2010 December 5, Second Sunday of Advent, Isaiah 11:1-10, Psalm 72:1-7 & 18-19, Romans 15:4-13, Matthew 3:1-12,
In the name of God, Father, Son and Holy Spirit: source of all being, eternal word and holy breath of God: Amen.
About a hundred years ago a man rode into a valley - and looked around him. It was a beautiful place with views of majestic mountains and hills covered with that tawny grass we know in summers in much of the West. He saw that things could grow here - with nurture and water - this would be a good place for a ranch, and grape vines, and fruit trees.
There was a farm house and he built a barn. He planted an orchard and a vineyard. On the porch and in the study of the house (and probably on his walks and rides around the ranch and its environs) he carried on the profession he'd brought with him. The ranch prospered, the vines and trees bore fruit.
Other people moved into the valley and followed his example.
He built his dream house - with a good architect, solid rock and great hewn timbers. It was to be a place for friends and family to gather - to enjoy the good green earth - and when you rode up the hill to it you would get an impressive view, of the house and the orchards and fields around it, through the tall trees guarding the road, and once you got up to the house itself, the magnificent vista looking out over the hills and towards the mountains beyond and around it.
Fruit still grows to ripeness there.
Descendants still take an interest in the old place - people come to see it from time to time.
Jack London lived to see his dream house built - but he did not get to live in it.
It's no longer there - what is there are some of the trees he planted, the fields he cleared, some of the outbuildings, and oddly enough the little old house that was there when he started. Jack died on the porch of that house of uremic poisoning - after a full life lived well and passionately, his kidneys failed.
He left behind him a legacy not only for family and friends, for the readers of his words, but for the community. The people who came into the valley with him and before him - he acknowledged the primeval people of the place - and new people who come into the Valley of the Moon to this day - all benefit from what he did.
It's not so much what he built or how long it lasted - it has a lot to do with what he grew and harvested - it has even more to do with what he planted - and how he carried others along in his mission.
His mission was to establish a peaceful growing place - a place to live, a place to grow, a place to share in the abundance of the earth. It fostered his own creativity - he wrote every day, on that porch, five hundred words - it fostered a growing, creative life-sharing community - a tradition of how to live a good, generous, big life.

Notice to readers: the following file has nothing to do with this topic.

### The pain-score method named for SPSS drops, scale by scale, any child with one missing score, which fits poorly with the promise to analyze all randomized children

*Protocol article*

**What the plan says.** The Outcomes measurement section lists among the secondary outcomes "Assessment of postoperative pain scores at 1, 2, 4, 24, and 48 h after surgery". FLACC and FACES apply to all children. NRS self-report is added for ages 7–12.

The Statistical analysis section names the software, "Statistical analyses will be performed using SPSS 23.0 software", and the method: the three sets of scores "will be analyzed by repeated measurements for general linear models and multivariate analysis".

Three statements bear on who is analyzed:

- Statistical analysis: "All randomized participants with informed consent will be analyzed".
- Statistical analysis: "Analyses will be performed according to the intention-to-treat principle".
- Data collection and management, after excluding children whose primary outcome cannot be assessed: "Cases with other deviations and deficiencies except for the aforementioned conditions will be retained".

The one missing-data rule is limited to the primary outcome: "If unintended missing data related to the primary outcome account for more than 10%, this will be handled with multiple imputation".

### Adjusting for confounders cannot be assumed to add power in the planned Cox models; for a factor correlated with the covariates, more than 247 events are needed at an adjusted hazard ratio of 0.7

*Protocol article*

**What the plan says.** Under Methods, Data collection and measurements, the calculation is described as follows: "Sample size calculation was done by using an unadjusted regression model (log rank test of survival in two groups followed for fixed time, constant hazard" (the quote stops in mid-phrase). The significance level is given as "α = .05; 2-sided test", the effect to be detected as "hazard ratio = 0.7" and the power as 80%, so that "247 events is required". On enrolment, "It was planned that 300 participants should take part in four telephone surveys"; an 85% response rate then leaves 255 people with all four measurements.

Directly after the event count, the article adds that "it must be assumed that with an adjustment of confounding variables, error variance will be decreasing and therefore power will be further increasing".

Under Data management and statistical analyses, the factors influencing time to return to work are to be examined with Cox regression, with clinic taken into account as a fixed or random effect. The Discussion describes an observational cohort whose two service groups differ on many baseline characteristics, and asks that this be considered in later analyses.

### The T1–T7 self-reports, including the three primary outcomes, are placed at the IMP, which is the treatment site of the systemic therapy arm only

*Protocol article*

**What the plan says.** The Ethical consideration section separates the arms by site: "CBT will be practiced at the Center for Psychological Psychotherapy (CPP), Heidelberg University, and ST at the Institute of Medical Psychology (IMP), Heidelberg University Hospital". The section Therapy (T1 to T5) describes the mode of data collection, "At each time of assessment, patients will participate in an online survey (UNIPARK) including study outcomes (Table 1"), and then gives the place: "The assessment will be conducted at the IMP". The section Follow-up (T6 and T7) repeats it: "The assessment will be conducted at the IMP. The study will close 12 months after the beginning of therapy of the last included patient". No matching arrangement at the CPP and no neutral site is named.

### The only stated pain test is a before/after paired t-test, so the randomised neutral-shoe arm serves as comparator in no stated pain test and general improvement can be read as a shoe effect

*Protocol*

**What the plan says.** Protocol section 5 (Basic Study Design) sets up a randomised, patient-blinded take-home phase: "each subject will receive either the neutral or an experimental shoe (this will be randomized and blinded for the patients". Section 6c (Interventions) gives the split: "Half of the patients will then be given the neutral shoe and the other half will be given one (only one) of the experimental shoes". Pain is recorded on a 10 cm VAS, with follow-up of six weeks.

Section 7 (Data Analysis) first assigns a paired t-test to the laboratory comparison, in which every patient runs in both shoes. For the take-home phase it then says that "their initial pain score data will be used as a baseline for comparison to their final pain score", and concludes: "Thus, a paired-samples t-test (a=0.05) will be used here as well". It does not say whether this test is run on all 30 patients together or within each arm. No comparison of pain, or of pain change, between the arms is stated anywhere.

Of course he is gone now: the descendants of John Griffith London are not the big men in the valley (though they are still around and still keep an eye on the orchards and fields). What you see is new and old: continuity-in-change and change-in-continuity.
Remember the best of the past and look forward to the future - bring into the present moment the freedom God has given you - and go forth from this place, a place of God's abundance, in abiding love, strengthened, renewed, refreshed, and ready.
Preserving the past or its memories alone won't preserve it. Won't keep it alive. Won't nurture new growth. Won't bring life.
Another John, Lennon, found that out: life is what happens while you are making other plans.
The legacy is not in the building - the life of the community, the church - does not stay in the building - it reaches out. It has to do, yes, with what you have grown and harvested - in thanksgiving time we celebrate that. It has even more to do with what you have planted - and what the people coming new into this part of the world make of it - of what you have planted - and even more of how.
Whether the old place still stands or not, in the valley, it lingers in our memory: a sturdy place of shelter, of welcome and of beauty; an achievement and a monument of achievements past, but more than that a guidepost and landmark to guide our feet into the paths of peace.
Where will you go now, O people of God - how will you serve and what will you grow? What will you nurture? What fruit will you bear and what seeds will you sow?
Are you preparing the ground for new growth? Have you given thanks for the harvest, cleared the ground, and nurtured the soil? Will you be ready for spring?
New growth is coming - a new season on the old ranch - what will it look like? Familiar or foreign, will it be nurtured by remembrance of things past or captured in nostalgia? Will this present moment become a moment of freedom grasped - or forgotten?
What we know is this: God is our guide, our creator, sustainer, and redeemer. God will be there ahead of us as he was before us - planting, sowing, harvesting, cultivating, beginning and beginning again; his legacy is his calling forth into the future his people that true beauty and the fruits of the Spirit come forth and be known upon this earth.
We proclaim the mystery of faith, the mystery of Christ. We remember his death, we proclaim his resurrection, we await his coming in glory We await actively - by seeking strength and renewal; by going forth in peace to love and serve the Lord; by carrying forward his mission in the world; by bearing the fruit of the Spirit - peace, joy, gentleness, and hope; - and by nurturing in others the Word newly planted in their hearts; by seeing in the stranger a newcomer to the valley, a new partner in the work, to welcome.
May we go forward in hope
in the abundance of love
in the renewal of grace
in the strength of faith. Amen.
Jack London, "The Acorn Planters" (play)
Sermon for the second Sunday of Advent 2010
St Alban's Episcopal Church, Edmonds, Wash.